Relaxing its grip to play for a winning hand

Norimitsu Onishi

The New York Times

Casinos would be allowed in Singapore only “over my dead body,” Lee Kuan Yew, the country’s founder and a fierce opponent of gambling, once said.

The so-called minister mentor of a government led by his eldest son, Mr. Lee, 86, still casts a long shadow over this city-state. But two casinos, as grandiose and gaudy as anything in Las Vegas or Macao, have opened here recently — with his blessing.

Through their sheer size and proximity to the city center, the casinos have already transformed Singapore’s landscape. It is too early to tell, though, whether they will succeed, as Singapore hopes, in transforming its image, culture and mind-set.

The casinos are the most conspicuous symbols of the government’s more ambitious goal of loosening up this tightly regulated society and positioning it against international hubs like Dubai or even New York. At the same time, forced to operate under some of the world’s stiffest restrictions, they reflect Singapore’s enduring fears of loosening up too much and too fast.

To discourage residents from gambling, the government collects casino entrance fees — $70 for a 24-hour period or $1,400 for a full year — from all Singaporeans and permanent residents. Almost 30,000 people, mostly recipients of public assistance or those who have filed for bankruptcy, are automatically barred from entering. While hoping to draw free-spending Chinese, Indonesians and other foreigners to the establishments, the government has imposed strict reporting regulations that make it difficult for the casinos to draw high rollers, who typically make up a disproportionate share of casino revenues.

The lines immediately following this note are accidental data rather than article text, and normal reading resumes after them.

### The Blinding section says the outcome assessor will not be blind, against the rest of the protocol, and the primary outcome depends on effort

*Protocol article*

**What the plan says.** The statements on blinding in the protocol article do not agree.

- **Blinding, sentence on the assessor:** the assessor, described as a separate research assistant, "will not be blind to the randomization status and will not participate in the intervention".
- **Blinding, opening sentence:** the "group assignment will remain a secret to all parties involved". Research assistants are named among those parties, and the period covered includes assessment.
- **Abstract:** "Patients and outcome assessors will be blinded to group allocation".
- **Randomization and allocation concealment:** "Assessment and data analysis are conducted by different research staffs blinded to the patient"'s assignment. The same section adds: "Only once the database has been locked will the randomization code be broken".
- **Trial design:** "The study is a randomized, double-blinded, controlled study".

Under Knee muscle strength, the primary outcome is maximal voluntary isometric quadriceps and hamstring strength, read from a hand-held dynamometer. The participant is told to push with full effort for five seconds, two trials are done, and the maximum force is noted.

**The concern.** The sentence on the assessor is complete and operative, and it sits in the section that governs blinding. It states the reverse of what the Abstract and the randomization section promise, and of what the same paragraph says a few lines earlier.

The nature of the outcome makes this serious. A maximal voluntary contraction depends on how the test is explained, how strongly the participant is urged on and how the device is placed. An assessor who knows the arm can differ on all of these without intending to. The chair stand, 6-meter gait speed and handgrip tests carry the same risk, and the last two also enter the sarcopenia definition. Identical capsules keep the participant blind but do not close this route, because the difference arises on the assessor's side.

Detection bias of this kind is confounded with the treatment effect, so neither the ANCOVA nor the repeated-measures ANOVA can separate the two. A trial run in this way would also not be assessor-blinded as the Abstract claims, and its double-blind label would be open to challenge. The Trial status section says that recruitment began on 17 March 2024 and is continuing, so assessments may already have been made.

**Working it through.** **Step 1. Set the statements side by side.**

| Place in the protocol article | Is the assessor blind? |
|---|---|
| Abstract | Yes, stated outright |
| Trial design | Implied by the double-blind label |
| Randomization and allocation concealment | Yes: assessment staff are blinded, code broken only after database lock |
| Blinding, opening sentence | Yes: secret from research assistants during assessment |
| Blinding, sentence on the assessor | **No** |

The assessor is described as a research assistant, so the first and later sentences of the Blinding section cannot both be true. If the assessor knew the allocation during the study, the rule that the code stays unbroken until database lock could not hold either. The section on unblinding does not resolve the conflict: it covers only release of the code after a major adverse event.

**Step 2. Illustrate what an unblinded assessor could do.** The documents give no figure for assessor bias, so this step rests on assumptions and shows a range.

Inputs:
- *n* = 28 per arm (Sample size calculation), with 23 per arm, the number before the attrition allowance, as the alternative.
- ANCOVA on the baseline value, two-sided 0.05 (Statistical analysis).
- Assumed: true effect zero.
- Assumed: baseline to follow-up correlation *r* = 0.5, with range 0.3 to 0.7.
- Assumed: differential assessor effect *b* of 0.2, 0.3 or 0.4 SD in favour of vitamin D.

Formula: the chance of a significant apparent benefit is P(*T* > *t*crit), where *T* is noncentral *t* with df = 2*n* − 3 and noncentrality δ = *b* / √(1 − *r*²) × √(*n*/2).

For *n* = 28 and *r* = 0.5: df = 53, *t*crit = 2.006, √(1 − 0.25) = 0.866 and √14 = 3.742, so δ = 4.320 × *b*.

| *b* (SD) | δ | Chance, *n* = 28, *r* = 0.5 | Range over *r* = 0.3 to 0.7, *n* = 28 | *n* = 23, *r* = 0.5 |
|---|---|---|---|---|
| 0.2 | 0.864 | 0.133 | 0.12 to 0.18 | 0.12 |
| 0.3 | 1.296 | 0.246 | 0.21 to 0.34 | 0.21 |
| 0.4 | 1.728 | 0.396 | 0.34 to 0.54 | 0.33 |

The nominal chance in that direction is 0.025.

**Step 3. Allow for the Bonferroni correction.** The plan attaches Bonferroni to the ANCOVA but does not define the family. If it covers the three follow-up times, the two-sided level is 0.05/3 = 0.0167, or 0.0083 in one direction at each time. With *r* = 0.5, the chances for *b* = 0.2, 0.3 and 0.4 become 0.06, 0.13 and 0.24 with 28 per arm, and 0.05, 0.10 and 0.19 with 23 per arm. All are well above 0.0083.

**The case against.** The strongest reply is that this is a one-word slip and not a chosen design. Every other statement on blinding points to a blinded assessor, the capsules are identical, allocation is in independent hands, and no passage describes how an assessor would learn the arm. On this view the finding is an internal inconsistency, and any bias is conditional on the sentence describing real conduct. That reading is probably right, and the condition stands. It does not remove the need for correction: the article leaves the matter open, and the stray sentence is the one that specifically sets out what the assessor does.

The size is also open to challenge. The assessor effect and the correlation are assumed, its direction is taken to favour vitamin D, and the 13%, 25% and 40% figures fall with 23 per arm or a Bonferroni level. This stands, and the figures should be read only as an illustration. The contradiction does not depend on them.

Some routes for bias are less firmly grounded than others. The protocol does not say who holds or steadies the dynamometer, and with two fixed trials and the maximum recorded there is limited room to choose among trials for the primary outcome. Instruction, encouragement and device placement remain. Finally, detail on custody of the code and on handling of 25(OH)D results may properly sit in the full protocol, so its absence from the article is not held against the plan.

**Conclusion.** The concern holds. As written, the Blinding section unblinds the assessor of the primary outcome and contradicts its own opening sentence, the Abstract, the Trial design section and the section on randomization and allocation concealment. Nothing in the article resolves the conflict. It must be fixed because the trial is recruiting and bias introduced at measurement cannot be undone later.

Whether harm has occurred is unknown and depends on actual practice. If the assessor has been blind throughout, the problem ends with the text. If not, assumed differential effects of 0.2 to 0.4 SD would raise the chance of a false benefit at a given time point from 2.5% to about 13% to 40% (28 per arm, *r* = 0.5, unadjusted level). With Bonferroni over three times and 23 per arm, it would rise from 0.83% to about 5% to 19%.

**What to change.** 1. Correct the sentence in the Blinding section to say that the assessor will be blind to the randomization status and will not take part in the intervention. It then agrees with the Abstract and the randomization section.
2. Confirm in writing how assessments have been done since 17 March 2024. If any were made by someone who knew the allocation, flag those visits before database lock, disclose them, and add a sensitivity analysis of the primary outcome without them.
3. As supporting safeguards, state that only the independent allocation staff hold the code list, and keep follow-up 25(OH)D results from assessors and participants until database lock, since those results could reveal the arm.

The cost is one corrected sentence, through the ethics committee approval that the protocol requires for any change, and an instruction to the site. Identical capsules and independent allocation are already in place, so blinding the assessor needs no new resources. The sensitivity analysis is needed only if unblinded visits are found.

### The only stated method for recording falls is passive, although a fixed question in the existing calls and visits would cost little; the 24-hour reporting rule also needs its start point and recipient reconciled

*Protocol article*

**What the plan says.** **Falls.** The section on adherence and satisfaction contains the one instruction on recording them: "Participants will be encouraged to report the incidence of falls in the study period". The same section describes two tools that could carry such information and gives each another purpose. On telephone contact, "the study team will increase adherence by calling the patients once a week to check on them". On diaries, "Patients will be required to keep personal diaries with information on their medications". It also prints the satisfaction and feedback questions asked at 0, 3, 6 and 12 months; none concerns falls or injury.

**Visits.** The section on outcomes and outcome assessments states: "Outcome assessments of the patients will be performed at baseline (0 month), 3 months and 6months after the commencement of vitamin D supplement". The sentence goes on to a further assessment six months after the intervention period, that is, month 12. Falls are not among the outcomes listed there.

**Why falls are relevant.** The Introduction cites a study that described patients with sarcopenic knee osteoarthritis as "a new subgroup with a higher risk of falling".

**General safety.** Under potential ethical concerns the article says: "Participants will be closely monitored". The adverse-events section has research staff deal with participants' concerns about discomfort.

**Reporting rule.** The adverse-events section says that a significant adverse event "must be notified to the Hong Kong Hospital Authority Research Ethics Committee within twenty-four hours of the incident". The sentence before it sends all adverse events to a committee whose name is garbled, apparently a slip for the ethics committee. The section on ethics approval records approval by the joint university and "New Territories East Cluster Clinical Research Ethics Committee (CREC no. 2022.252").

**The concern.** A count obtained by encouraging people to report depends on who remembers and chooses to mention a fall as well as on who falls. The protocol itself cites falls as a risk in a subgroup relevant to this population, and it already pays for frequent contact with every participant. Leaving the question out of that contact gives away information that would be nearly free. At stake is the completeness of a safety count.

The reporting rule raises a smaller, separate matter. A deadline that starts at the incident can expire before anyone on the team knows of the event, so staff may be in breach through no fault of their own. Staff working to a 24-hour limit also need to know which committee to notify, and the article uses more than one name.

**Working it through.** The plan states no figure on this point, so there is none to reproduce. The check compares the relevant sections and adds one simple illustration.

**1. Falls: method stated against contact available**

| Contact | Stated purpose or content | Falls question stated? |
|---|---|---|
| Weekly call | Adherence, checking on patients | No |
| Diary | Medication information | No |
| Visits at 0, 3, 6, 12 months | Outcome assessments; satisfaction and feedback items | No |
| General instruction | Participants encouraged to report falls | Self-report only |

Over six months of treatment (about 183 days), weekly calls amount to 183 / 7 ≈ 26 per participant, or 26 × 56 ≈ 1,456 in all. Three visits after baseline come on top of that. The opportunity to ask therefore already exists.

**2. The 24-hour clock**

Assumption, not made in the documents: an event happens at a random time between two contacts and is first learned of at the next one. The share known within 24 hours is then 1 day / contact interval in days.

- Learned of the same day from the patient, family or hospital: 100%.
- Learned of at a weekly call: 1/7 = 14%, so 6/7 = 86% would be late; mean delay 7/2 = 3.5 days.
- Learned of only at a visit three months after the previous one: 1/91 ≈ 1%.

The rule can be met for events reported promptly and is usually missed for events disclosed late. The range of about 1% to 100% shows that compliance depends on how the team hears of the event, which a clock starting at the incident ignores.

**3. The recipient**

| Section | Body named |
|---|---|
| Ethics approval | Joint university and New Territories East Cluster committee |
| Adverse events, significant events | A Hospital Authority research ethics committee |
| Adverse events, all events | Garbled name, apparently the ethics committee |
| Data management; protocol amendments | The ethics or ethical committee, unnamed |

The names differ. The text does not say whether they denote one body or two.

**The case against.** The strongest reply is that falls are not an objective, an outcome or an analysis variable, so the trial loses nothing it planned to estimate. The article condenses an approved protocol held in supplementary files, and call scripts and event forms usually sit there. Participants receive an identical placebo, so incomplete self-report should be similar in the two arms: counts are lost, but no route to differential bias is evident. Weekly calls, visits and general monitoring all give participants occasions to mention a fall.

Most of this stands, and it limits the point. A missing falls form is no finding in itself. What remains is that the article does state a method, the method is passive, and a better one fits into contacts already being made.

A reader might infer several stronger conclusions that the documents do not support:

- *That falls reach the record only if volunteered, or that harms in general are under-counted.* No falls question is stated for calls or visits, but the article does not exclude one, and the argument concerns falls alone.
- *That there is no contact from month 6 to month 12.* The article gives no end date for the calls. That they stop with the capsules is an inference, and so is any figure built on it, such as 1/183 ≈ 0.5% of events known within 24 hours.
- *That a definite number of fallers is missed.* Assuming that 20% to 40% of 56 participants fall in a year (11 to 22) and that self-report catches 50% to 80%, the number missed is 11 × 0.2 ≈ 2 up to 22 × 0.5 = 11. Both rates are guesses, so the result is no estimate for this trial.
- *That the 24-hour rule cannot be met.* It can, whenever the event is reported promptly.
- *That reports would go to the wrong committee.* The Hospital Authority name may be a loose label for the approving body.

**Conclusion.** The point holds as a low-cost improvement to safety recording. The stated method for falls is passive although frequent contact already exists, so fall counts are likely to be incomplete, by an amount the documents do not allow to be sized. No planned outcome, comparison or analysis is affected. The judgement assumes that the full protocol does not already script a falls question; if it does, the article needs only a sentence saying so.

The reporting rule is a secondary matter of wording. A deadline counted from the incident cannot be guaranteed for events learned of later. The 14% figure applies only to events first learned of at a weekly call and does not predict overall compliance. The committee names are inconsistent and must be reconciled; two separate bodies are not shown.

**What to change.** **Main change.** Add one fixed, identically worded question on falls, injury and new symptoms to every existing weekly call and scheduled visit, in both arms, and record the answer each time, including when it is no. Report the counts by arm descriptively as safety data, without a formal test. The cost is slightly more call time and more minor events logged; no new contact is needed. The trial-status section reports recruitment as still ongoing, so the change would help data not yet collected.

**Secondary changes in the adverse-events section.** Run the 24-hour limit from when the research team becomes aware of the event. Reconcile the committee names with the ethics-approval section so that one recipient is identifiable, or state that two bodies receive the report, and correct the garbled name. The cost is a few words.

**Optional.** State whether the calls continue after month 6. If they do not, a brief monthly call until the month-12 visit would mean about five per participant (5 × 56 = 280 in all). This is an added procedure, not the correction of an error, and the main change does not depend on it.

“We do agree that some of the rules may be a little unfriendly to the casino business, but we understand where it’s coming from and we understand why,” said Robin Goh, a spokesman for Resorts World Sentosa, a $4.7 billion, 121-acre retreat that opened in February. Mr. Goh added that there were “fears” that casino gambling “could bring about a lot of social ills to what has always been a kind of pristine, squeaky-clean image of Singapore.”

Since its opening, the Malaysian-owned Resorts World Sentosa — which includes a Universal Studios theme park and buildings designed by the architect Michael Graves — has averaged an occupancy rate of 90 percent at its hotels on weekends and 80 percent on weekdays, Mr. Goh said. Tickets to Universal Studios have sold out on several weekends, he said. Mr. Goh declined to release details about the visitors to the casino itself.

In permitting casino gambling, the government mandated that the casinos make up only a small part of what it calls “integrated resorts,” which also include conference centers, shops and cultural attractions. The floor space of the casinos at Sentosa and the other resort, Las Vegas Sands’s $5.5 billion Marina Bay Sands, make up only about 3 percent of the resorts’ total floor space.

Gillian Koh, a researcher at the Lee Kuan Yew School of Public Policy at the National University of Singapore, said the resorts were part of a larger strategy to change Singapore from “a trading post or manufacturing hub” to a “services hub” with its attendant amenities.